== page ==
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vol. 16
Clinical research

Transfusion-transmitted infections in hemophilia patients who underwent surgical treatment: a study from a single center in north China

Hui-ming Peng
Long-chao Wang
Ji-liang Zhai
Xi-sheng Weng
Bin Fen
Wei Wang

Arch Med Sci 2020; 16 (2): 308–312
Online publish date: 2020/02/11
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Hemophilia is an X-linked recessive, inherited bleeding disorder arising from a deficiency of coagulation factor VIII in hemophilia A (HA) or factor IX in hemophilia B (HB) [1]. The prevalence of hemophilia A is estimated to be 1 in 5000–10 000 males [2], while hemophilia B affects approximately one in 25 000–30 000 males [3]. According to the degree of deficiency of the clotting factor, patients are classified as having mild, moderate or severe hemophilia [4]. The bleeding episodes of hemophilia are treated with replacement therapy including fresh frozen plasma (FFP), cryoprecipitate and blood-derived and/or recombinant factors. However, multiple blood transfusions and replacement therapy have been linked to a high risk of transfusion-transmitted infections (TTIs), especially viral infections such as hepatitis B virus (HBV), hepatitis C virus (HCV), human immunodeficiency virus (HIV) and syphilis [58]. The problem of TTIs is more serious in the developing countries due to the lack of a strict regime for the screening of blood and its components prior to transfusion. Clotting factor concentrate is the preferred treatment option. In China, the majority of hemophilia patients do not always have recombinant or highly purified plasma-derived factor concentrates for prophylaxis and management of bleeding disorders due to their high cost, and for them blood transfusion with FFP or cryoprecipitate or even allogeneic blood transfusion remains the mainstay of management. Thus the chances of getting any of these viral infections increase with the number of blood transfusions.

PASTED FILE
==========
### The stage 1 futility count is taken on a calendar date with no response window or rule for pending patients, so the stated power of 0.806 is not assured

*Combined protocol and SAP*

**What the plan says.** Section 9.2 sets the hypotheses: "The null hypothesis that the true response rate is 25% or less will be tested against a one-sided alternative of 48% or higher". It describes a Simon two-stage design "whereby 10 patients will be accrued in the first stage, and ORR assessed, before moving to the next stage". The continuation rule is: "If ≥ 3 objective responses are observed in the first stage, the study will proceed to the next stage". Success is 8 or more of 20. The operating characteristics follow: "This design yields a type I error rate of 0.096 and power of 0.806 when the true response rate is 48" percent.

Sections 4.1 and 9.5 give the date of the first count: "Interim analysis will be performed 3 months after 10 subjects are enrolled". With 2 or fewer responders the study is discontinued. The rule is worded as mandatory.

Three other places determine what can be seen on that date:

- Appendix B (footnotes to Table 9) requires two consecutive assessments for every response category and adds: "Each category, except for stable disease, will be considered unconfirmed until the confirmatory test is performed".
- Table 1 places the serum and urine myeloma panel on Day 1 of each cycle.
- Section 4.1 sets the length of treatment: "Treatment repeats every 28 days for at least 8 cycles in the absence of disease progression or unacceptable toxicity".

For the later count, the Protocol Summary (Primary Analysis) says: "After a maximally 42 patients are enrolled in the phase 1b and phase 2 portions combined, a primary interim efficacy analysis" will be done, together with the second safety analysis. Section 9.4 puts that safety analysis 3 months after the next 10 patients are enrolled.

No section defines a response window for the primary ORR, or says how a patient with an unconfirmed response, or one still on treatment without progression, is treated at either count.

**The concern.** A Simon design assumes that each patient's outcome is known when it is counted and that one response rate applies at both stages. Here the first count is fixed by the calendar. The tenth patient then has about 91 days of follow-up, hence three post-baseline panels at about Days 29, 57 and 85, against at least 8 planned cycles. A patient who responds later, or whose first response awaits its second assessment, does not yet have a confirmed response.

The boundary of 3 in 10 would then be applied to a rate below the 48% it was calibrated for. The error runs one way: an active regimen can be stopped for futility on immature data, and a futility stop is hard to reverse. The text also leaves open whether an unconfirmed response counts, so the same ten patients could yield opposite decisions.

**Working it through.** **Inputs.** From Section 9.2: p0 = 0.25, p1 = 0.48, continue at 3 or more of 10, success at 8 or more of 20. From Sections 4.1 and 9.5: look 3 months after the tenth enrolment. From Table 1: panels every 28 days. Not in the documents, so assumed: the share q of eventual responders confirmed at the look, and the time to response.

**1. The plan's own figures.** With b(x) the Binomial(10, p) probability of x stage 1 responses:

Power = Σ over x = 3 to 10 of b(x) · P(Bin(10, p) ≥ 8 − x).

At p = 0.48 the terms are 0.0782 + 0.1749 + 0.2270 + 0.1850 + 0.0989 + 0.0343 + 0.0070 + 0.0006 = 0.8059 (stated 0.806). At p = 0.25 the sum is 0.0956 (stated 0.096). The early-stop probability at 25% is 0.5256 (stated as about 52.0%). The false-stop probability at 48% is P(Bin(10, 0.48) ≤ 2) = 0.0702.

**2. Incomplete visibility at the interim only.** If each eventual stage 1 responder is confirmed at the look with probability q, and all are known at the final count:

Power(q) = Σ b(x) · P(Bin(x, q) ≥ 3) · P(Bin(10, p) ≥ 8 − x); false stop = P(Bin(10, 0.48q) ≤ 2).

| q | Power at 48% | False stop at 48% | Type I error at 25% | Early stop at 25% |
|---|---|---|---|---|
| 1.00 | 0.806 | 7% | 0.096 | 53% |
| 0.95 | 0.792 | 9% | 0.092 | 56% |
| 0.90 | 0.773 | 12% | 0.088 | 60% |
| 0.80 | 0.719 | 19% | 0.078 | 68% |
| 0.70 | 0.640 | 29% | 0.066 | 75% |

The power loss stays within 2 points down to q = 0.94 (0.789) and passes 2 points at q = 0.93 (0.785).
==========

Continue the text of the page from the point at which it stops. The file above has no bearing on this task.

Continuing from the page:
Patients with hemophilia tend to present with recurrent bleeding of varying severity that occurs spontaneously or post-traumatically into joints, muscles or organs [9]. Hemarthrosis is considered the most common clinical manifestation of the disease, which can lead to hemophilic arthropathy, mainly affecting the elbow, knee and ankle [10]. Hemarthrosis results in progressive degradation of articular cartilage that can lead to permanently deformed and crippled joints [11]. This is associated with significant disability and impairment of quality of life. Hemophilia has been considered to be a relative contraindication to surgical treatment. However, with factor replacement therapy, most surgical and invasive procedures, including major orthopedic procedures with restoration of joint function, could be performed safely in patients with hemophilia since 1998 in our ward. Main concerns about TTIs in hemophilia patients requiring surgery not only include the significantly higher operational risks compared with other patients, but also the potential occupational exposures of the health care professionals, especially to HIV infection. To our best knowledge, there have been no reports about the prevalence rates of TTIs among such a special population.

The aim of this study was to investigate the prevalence of TTIs including HBV, HCV, HIV and syphilis in patients with hemophilia who received surgical treatment due to bone or joint lesions in the Department of Orthopedics, Peking Union Medical College Hospital (PUMCH).

Material and methods